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Tuesday, February 28, 2012

Briciole ristorante gastronomia (London): great new Italian

 (Added October 2012: some more recent comments are here)
This is what you could be doing on a lazy week-end morning: read your papers while nibbling some fine mortadella just sliced off the Berkel (or go the whole hog and stuff a nice rosetta with it).

Those who read us regularly know how much we care about Italian cuisine, and how frightened we are by the horrors and even more by the mediocrity (more insidious because less obvious) of so many so-called Italian restaurants in London. Well, we'd like to welcome a lovely new place that we suspect will make many food lovers and wine lovers happy.

Briciole is five minutes walk from the Edgeware road tube station, in Homer street, in the space previously occupied by the Honey Pot pub. The people behind the enterprise are Maurizio Morelli and Umberto Tosi, respectively Chef patron and manager (in the photo) at Latium.

The concept here is very different from that of Latium: a gastronomy/cappuccino area in the front, a rustic, warm, spacious, bright restaurant area at the back. The food is simple Italian trattoria style: straightforwardly cooked dishes, in which great produce and care in execution combine to deliver the authentic pleasure of Italian cusine.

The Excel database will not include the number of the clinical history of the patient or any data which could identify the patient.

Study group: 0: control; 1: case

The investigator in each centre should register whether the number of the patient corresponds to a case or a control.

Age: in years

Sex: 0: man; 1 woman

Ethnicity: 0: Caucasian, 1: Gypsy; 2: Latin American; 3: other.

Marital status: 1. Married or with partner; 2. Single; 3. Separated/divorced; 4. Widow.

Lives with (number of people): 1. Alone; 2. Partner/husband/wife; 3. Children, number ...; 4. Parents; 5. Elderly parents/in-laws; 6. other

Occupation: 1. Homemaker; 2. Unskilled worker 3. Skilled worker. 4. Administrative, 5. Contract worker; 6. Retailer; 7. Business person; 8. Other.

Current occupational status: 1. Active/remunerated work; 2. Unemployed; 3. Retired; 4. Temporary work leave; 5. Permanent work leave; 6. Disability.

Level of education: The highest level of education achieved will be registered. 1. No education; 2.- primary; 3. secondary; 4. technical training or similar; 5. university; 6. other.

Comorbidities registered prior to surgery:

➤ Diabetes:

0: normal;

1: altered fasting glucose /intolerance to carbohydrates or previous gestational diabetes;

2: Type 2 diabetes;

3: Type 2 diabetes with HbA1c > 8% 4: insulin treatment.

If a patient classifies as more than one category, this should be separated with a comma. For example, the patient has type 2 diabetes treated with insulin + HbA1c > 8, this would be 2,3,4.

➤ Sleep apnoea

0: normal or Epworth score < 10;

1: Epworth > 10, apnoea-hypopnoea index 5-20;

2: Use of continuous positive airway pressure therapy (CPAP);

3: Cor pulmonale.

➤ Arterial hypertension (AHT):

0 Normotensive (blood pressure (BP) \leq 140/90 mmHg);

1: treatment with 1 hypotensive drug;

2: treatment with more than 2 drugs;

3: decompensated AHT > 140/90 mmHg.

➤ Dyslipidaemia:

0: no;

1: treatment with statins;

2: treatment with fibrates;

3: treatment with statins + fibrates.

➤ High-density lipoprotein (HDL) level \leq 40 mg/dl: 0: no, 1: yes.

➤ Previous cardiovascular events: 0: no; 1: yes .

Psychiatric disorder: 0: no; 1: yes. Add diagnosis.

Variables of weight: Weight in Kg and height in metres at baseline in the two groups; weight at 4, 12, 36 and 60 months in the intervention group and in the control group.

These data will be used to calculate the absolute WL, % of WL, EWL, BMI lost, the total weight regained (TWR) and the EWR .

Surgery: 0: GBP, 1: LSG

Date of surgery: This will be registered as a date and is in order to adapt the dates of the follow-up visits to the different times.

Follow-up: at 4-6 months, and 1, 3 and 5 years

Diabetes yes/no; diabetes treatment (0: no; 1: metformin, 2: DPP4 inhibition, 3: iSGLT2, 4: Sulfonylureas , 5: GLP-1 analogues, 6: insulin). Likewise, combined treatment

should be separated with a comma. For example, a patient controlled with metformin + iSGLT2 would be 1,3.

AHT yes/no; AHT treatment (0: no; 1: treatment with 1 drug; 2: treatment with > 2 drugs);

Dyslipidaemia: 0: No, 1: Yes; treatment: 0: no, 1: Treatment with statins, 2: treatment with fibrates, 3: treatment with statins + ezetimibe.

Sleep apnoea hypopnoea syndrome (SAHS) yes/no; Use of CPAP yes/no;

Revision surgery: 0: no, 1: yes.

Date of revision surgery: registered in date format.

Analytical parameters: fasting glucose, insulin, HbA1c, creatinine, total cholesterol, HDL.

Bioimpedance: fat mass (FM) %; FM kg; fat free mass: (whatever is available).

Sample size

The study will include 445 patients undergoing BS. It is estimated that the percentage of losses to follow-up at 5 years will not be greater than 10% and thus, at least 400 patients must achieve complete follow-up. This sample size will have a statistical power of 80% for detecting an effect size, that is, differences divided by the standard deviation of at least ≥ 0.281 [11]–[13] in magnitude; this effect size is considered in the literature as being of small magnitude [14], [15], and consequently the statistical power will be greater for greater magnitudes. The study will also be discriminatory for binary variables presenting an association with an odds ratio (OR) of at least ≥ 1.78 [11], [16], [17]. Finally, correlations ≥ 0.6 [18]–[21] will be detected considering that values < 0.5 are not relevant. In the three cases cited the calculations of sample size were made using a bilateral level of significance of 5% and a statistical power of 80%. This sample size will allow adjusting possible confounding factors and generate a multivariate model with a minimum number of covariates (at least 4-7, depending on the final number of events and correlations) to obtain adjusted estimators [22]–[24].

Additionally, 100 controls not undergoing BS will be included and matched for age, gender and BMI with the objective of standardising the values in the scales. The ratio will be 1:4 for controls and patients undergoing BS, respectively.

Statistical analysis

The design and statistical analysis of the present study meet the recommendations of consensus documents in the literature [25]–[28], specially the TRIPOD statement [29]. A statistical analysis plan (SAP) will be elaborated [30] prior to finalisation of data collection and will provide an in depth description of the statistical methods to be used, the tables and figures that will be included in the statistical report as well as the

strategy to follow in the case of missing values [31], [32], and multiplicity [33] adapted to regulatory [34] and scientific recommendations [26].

For the bread, they imported not the bread but a specialist breadmaker (a human, we mean) from Italy, and the results are apparent. His focaccia is light as air and superb, all breads in fact have great lightness and springiness, and flavour. On a first visit he was still struggling with the different temperature, water, and humidity conditions so that the most sensititive type of bread, the 'rosette', still did not come out with the typical 'void' inside. On a seond visit, it looked like he'd sorted it out!

We tried many dishes, maybe TOO many...of which here's a selection.

Vitello tonnato

We know that some Brits find this disgusting but if you tolerate it, be advised this is a very fine example, the veal melting in the mouth, the sauce copious, creamy and intense but not overwhelming, the capers adding that extra dimension, a fine demonstration of that balance which is, in spite of what some people believe, the hallmark of Italian cuisine. (£5)

Tagliatelle with artichokes

Tagliatelle, like most pasta, is made at Latium and cooked similarly here. Since at Latium you eat one of the best pastas in London...and here it costs £8, draw your own conclusion...

Salsiccia with sprouting broccoli

A true Italian salsiccia (£8), aromatised with fennel, hearty and gentle, dangerous because we could eat too much of it. Notice the cooking and the browning and compare, please, with the sorry, careless version at Sardo . See why even simple dishes can differ in execution?

Polpette (meatballs) al sugo di pizzaiola

Accompanied by generous and excellent tomato sauce, we are not sure exactly what mix they put it in, certainly some pork and some cheese. Wonderful.(£5). On another visit we tried the same polpette in a splendid chicken broth. But as we like our veggies, more sprouting broccoli "ripassati" (i.e. sauteed in the pan with chilli and garlic - yes, the rosetta is empty as it should be!)


To conclude,
Tiramisu and Cannolo

 also were as they should be and would pass grandma's test with flying colours.

We also tried a goat prosciutto which was both lean and melting in the mouth, and some beignets with chantilly cream, and a ricotta tortino, and... we just could not stop, it's that type of place - on diet for a week after that meal.